Harpsichord makers were unable to agree on standard dimensions. From generation to generation and from place to place, workshops used different dimensions and color schemes for keyboards. This gave the instruments a great deal of individuality.
To make it possible to enjoy playing the C-30 expressively both as a harpsichord and as a piano, the keys have been made the same width as conventional piano keys.
|Why, even when the lid is down, are the keys visible from the front?
Most harpsichords were made so the front remained unenclosed and visible. The C-30 has a similarly open design that reveals, even with the lid down, that it is a musical instrument. Using a lid that completely enclosed the top posed design problems, and it was found that a simple, overhanging lid yielded a simple and elegant look.
|On the C-30, why hasn't the color of the black and white keys been reversed as in the previous C-50 and C-80 electric harpsichords?
Harpsichord keyboards were never standardized. The colors and materials of the sharp keys (ebony on the piano) and natural keys (ivory on the piano) varied depending on the maker and instrument.
Using black for the natural keys was a very distinctive feature of certain harpsichords, and is found in late-period French harpsichords and on many Flemish instruments. Various reasons have been given for this. At the time, women were the primary players of harpsichords, and some say that a dark background accentuated a woman's hands. Others say that precious ebony wood was used to increase the luxuriousness of the instruments. On the other hand, Italian harpsichords almost always followed the light and dark pattern of the piano. Even so, the materials and coloration of the keys of different instruments was often very distinctive.
In the current development of the C-30, as a statement that the sound and expressivity of the instrument are equal to the piano, the color pattern of the keys has been made the same.
On the C-50 and C-80 the key colors were reversed, but the keys did not have a great feel. This time, using the conventional piano coloration, the black keys have also been made matte and have an improved feel. The styling of the instrument has also been redesigned in a virginal format. To go with the simpler design, a simple, conventionally patterned color layout was adopted.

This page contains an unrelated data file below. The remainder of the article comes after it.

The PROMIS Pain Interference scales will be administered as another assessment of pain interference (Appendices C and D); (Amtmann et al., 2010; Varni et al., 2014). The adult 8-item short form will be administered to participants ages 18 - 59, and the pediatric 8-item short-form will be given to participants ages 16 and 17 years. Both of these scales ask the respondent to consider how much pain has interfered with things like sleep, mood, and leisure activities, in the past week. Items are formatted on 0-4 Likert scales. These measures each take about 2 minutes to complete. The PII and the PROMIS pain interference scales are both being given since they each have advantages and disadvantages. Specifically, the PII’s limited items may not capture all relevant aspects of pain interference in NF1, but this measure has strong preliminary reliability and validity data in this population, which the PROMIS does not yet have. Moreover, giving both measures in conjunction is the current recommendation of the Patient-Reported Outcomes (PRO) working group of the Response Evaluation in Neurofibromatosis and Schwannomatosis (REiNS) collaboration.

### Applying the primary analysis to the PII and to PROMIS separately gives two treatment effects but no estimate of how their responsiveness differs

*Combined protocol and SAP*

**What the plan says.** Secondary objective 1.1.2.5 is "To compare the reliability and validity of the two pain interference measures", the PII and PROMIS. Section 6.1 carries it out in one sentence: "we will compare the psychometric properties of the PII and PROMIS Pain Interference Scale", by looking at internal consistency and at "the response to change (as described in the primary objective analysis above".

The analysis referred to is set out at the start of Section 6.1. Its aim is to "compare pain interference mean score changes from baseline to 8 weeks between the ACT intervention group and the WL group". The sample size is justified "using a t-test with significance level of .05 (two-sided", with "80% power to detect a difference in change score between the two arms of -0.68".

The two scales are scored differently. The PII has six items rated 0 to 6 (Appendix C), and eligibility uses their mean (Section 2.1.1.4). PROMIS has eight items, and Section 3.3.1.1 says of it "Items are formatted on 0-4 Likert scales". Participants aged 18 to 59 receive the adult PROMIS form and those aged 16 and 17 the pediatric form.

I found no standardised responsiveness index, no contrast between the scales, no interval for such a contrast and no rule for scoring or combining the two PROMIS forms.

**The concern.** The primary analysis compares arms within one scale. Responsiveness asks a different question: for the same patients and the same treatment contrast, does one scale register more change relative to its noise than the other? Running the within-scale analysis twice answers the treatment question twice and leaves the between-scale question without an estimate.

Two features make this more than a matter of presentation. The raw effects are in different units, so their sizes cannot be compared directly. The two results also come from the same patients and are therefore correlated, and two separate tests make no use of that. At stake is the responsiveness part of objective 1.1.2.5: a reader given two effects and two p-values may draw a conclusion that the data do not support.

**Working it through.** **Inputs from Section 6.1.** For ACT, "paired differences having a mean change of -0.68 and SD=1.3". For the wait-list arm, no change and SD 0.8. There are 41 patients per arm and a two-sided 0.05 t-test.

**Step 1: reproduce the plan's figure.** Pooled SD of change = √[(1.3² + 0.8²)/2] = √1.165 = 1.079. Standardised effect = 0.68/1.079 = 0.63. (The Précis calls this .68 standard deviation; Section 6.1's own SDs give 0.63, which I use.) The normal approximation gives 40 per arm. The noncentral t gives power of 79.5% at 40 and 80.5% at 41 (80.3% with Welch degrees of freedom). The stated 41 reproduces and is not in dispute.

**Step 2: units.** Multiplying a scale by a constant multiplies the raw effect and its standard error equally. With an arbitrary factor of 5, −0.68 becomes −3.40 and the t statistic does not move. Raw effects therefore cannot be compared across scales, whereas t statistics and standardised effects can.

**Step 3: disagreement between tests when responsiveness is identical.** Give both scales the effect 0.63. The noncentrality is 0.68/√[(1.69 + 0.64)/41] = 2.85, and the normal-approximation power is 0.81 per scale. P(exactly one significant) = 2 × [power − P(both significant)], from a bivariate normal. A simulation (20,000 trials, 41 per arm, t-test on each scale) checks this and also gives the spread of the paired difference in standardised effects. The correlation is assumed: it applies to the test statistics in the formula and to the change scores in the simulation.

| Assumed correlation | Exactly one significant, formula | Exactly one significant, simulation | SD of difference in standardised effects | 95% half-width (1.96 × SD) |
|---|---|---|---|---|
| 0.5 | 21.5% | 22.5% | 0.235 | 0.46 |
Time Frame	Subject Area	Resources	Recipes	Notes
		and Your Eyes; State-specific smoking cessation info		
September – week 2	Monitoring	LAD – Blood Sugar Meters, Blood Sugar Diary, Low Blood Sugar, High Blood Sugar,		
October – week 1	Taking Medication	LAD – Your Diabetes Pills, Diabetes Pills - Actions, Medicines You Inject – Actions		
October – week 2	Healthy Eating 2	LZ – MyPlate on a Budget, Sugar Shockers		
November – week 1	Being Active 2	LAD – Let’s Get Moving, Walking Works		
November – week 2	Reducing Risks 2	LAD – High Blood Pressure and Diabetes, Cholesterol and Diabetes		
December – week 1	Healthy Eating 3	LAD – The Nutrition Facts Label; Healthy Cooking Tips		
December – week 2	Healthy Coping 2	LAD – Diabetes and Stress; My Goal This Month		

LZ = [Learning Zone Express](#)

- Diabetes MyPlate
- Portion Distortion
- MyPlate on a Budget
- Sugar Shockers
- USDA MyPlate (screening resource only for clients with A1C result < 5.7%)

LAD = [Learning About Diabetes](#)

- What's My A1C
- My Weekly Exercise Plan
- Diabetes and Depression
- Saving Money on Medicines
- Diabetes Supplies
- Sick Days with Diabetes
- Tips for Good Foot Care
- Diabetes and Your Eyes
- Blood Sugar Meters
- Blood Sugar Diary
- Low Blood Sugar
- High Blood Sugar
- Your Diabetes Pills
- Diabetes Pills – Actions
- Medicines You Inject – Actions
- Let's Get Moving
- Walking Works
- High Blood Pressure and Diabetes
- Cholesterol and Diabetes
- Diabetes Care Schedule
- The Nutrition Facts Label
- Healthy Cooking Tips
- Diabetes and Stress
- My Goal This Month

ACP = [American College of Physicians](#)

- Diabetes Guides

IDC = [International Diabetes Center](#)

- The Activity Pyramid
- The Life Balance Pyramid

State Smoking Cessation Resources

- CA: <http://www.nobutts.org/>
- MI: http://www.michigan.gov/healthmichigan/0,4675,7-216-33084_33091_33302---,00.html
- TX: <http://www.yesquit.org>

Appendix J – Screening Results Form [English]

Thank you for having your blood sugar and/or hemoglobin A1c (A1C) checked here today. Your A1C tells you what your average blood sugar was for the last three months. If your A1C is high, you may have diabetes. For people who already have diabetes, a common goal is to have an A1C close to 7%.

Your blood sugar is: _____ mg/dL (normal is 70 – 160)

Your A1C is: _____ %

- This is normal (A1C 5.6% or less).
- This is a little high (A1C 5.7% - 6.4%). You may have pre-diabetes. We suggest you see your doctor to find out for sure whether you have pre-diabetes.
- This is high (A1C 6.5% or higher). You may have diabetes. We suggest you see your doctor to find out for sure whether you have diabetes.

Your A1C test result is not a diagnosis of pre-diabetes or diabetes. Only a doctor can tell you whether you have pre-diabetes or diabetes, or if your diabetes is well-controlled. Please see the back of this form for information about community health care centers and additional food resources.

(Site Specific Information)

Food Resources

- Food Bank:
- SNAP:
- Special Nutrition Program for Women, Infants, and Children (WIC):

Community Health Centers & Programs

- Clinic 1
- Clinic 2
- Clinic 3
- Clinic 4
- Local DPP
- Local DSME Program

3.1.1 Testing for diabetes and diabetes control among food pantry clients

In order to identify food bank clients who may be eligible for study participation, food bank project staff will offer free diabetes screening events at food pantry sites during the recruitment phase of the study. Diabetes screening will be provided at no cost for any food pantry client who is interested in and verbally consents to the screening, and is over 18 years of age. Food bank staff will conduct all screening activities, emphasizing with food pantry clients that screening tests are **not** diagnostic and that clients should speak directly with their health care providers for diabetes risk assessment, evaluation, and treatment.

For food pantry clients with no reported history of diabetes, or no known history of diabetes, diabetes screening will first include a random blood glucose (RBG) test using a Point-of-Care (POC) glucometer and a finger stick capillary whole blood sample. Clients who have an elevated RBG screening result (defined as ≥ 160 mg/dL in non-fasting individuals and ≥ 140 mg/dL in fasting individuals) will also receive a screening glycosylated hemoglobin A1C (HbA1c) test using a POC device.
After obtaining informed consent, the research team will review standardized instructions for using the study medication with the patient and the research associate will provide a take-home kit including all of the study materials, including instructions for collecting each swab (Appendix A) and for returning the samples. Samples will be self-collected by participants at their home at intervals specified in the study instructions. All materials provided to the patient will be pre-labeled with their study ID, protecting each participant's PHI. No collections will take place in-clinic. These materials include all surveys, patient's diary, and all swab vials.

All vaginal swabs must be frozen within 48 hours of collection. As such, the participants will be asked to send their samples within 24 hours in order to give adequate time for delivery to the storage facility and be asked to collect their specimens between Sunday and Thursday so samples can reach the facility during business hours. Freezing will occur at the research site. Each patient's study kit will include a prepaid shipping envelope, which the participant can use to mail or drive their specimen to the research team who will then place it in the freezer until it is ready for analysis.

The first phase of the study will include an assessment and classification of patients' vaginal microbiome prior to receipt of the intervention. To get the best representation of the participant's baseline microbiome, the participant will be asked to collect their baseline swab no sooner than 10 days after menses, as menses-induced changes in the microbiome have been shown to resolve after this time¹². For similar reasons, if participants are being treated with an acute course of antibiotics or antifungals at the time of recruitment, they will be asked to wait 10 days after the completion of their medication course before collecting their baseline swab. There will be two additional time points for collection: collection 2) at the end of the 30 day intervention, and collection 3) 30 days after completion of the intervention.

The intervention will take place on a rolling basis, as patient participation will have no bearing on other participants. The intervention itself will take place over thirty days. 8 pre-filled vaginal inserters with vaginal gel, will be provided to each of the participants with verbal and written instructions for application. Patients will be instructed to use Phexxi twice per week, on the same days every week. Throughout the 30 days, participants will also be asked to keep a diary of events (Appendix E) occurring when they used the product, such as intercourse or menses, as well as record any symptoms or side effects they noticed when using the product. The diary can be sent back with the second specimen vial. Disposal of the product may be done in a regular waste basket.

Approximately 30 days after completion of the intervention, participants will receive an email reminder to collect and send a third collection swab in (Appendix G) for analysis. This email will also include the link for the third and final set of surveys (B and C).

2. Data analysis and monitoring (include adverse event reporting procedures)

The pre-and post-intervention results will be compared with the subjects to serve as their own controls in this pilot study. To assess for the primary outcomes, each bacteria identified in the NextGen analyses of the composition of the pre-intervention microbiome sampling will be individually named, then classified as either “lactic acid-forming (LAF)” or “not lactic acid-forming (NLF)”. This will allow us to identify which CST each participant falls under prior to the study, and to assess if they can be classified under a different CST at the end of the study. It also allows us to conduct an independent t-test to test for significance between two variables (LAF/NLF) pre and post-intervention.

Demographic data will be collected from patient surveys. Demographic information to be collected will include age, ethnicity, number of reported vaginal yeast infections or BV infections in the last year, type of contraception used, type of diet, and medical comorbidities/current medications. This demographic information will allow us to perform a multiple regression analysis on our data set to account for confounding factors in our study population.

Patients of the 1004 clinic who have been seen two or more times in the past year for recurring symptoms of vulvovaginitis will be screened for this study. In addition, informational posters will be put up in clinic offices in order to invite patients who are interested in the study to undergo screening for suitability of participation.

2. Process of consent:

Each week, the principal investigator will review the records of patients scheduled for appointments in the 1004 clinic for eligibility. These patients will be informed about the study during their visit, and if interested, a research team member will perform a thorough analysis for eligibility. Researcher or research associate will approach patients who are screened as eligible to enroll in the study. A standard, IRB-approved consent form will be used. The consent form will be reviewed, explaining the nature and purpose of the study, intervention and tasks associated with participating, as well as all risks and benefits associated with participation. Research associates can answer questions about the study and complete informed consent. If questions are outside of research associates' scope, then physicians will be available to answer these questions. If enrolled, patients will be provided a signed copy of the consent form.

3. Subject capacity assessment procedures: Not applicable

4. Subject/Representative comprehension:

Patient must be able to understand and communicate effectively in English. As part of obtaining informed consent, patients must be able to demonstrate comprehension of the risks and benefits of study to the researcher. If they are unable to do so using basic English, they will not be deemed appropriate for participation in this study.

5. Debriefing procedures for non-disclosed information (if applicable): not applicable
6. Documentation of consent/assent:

|How does the keyboard of the C-30 work?
A special harpsichord keyboard was developed for the C-30.
The keys sensitively reproduce the feeling of plectrums working against strings. The depth of travel (stroke) when you press a key and the initial weight (resistance to being pushed) are also faithfully reproduced. Moreover, great attention has been paid of the sharp keys (black) their length and form is true to the harpsichord and this provides improved playability, particularly of sharps.
|Why does it look different than a usual harpsichord?
The form of the C-30 is borrowed from a small, rectangular type of harpsichord known as the "virginal." To reduce the size of the larger triangular harpsichord, the virginal was designed with the strings arranged parallel to the keyboard. This enabled a more compact design that was suitable for personal and home use. For the acoustic instrument, however, the size and design restrictions made the instrument even quieter and reduced the range and variety of sounds.
Designing the C-30, Roland gave priority to making the instrument easy to move around and install. So the form of the virginal was chosen. Even so, it provides two large manuals for the full variety of harpsichord sounds (registers) and a full 61-key range. If you want to play more loudly, it has power to spare.
|Is there any difference between the cembalo and the harpsichord?
These are different names for the same type of instrument. The Germans have used "cembalo," the name that originated in Italy. The English-speaking world knows it by the name "harpsichord." Meanwhile, the French know it as the "clavecin." These names all apply to keyboard instruments that make sounds with a mechanism for plucking strings when keys are pressed.
Roland uses the English name "digital harpsichord" on the control panel, but the instructions and other literature use whatever name is appropriate in the local language.